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Finance sector feels negative impact of cloud migration

Research has found that 86% of finance companies say that a lack of ability to migrate legacy apps to the cloud is impacting their business negatively, despite 85% viewing digital transformation as a key priority[1].

Cloud Migration

Finance sector feels negative impact of cloud migration

The inability to migrate legacy apps is resulting in backups and patches taking too much time for over a third (36%) of the companies surveyed and a further 33% say they are not making efficient decisions with their IT.

The research, conducted by Sapio on behalf of CSI, also found that some resistance remains about moving apps to the cloud due to perceived security concerns.

It found 36% of IT managers in the financial sector cited security issues associated with the cloud as a barrier to change, whilst 31% cited unclear guidance from the FCA regarding security governance. Worryingly, 55% of those surveyed said they have only adequate security practices in place but could do more.

Almost two-fifths of the finance companies surveyed find lack of direct connections to issuing and acquiring banks, payment systems and converging services halting them from moving their customer experience forwards, followed by an inability to bypass public or unreliable connections.

“The volume of regulations and legislation is a common theme in the financial services sector, meaning many companies wrongly shy away from the cloud,” explains Simon Payne, CEO, CSI.

“Whilst handing responsibility over to a third party (rather than keeping it on-premise) involves great trust, cloud systems are proven to offer a far more stringent way of managing security and compliance. The cloud gives access to AI-based cybersecurity and machine learning algorithms that are effective at upholding data protection standards.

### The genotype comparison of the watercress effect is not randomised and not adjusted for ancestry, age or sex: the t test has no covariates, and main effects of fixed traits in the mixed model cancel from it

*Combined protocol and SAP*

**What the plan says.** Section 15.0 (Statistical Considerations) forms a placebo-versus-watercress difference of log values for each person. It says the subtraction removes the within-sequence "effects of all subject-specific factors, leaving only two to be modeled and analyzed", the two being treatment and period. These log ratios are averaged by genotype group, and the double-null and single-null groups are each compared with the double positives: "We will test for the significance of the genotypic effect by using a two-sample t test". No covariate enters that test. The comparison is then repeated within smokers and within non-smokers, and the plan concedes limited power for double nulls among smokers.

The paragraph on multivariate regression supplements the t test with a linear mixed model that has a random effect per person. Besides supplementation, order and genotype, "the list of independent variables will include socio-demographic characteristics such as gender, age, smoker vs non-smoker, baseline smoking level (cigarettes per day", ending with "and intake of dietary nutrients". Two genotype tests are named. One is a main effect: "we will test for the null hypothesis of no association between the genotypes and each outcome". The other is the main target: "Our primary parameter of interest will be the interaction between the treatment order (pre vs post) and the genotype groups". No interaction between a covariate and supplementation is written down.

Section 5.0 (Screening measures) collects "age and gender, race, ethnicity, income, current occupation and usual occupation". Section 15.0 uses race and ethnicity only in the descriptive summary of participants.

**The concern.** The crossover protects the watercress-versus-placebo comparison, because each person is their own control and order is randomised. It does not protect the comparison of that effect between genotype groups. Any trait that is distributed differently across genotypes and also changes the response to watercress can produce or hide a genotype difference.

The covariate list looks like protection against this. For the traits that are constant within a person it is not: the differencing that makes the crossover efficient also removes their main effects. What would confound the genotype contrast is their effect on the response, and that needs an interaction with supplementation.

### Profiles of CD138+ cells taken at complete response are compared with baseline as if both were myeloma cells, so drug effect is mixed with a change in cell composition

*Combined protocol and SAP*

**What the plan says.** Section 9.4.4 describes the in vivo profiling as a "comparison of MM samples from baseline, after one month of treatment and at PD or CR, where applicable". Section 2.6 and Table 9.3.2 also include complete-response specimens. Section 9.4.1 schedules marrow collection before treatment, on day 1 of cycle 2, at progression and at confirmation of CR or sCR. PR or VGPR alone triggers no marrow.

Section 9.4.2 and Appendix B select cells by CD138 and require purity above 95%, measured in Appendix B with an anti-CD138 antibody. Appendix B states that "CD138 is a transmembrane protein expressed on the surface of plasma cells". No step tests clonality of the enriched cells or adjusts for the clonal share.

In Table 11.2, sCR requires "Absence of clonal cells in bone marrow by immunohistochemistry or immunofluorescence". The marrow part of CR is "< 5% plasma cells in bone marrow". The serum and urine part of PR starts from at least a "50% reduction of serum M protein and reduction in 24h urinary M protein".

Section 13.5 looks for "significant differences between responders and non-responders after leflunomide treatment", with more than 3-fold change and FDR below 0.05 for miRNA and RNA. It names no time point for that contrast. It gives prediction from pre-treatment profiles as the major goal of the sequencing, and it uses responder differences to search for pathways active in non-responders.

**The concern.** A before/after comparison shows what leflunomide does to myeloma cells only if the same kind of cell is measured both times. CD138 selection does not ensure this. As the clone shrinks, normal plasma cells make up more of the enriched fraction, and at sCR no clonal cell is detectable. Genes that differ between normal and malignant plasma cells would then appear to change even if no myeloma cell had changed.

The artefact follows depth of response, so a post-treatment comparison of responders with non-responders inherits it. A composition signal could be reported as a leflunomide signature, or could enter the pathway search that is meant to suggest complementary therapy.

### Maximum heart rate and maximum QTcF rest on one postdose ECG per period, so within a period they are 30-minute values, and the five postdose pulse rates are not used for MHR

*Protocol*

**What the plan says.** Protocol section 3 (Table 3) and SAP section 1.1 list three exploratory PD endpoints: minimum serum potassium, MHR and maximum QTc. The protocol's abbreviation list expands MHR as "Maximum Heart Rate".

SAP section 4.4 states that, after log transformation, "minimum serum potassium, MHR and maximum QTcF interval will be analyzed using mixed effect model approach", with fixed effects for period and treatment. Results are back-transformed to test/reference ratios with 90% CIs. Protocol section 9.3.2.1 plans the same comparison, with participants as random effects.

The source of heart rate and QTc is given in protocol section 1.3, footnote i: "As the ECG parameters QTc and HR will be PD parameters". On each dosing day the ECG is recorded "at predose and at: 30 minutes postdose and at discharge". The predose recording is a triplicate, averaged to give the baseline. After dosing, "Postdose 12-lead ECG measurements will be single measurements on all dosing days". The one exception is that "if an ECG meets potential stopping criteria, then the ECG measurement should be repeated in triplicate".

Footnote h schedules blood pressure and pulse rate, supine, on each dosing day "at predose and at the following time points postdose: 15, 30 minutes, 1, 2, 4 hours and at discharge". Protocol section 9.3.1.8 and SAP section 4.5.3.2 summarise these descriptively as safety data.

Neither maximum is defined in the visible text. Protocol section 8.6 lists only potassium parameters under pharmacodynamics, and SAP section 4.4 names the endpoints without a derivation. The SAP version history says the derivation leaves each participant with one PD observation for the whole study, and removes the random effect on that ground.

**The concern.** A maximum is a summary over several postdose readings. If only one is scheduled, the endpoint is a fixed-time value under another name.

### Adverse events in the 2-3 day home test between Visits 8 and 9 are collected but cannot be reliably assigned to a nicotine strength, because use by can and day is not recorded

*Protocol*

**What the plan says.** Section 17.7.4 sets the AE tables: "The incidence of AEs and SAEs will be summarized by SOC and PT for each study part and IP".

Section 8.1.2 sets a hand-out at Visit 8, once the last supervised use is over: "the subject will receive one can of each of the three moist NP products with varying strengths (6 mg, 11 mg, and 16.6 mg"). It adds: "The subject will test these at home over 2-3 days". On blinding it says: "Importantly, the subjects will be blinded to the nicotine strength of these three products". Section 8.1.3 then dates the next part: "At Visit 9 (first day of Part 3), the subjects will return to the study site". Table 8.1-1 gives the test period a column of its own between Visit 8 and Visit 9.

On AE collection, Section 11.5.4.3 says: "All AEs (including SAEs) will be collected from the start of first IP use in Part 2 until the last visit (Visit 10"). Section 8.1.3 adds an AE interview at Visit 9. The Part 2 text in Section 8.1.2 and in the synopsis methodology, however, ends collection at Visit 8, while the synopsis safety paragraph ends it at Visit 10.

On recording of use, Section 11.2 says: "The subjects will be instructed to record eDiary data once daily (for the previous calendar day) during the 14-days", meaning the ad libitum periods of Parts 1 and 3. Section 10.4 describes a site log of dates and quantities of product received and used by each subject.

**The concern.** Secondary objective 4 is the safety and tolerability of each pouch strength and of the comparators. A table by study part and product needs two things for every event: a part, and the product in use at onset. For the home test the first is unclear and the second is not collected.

“With so many businesses also citing difficulties when it comes to migrating legacy apps it’s clear that the financial sector has a long way to go to take advantage of the digital age.There is a fundamental misconception that legacy apps can’t be migrated to the cloud which isn’t true.

We now have the capability to update old code; thus, business critical applications that were previously “uncloudifiable” can be taken to the cloud and then on to public clouds if desired,” says Payne.

Running applications in the cloud allows an organisation to create value faster, take advantage of newer and more powerful technology and deliver consistent and compliant workloads all the while keeping the focus on its business objectives. But CSI estimates that up to 80% of critical core workloads still run on-premise, locking them out from the advantages of the cloud.

“The digital age promises vast opportunities, providing major productivity gains in the way that businesses operate, and cloud adoption is a vital part of the digital transformation journey. Despite perceptions, the main risk here isn’t to do with security and compliance, but with innovation opportunities being stunted and businesses falling behind the curve when workloads remain solely on closed systems,” concludes Payne.

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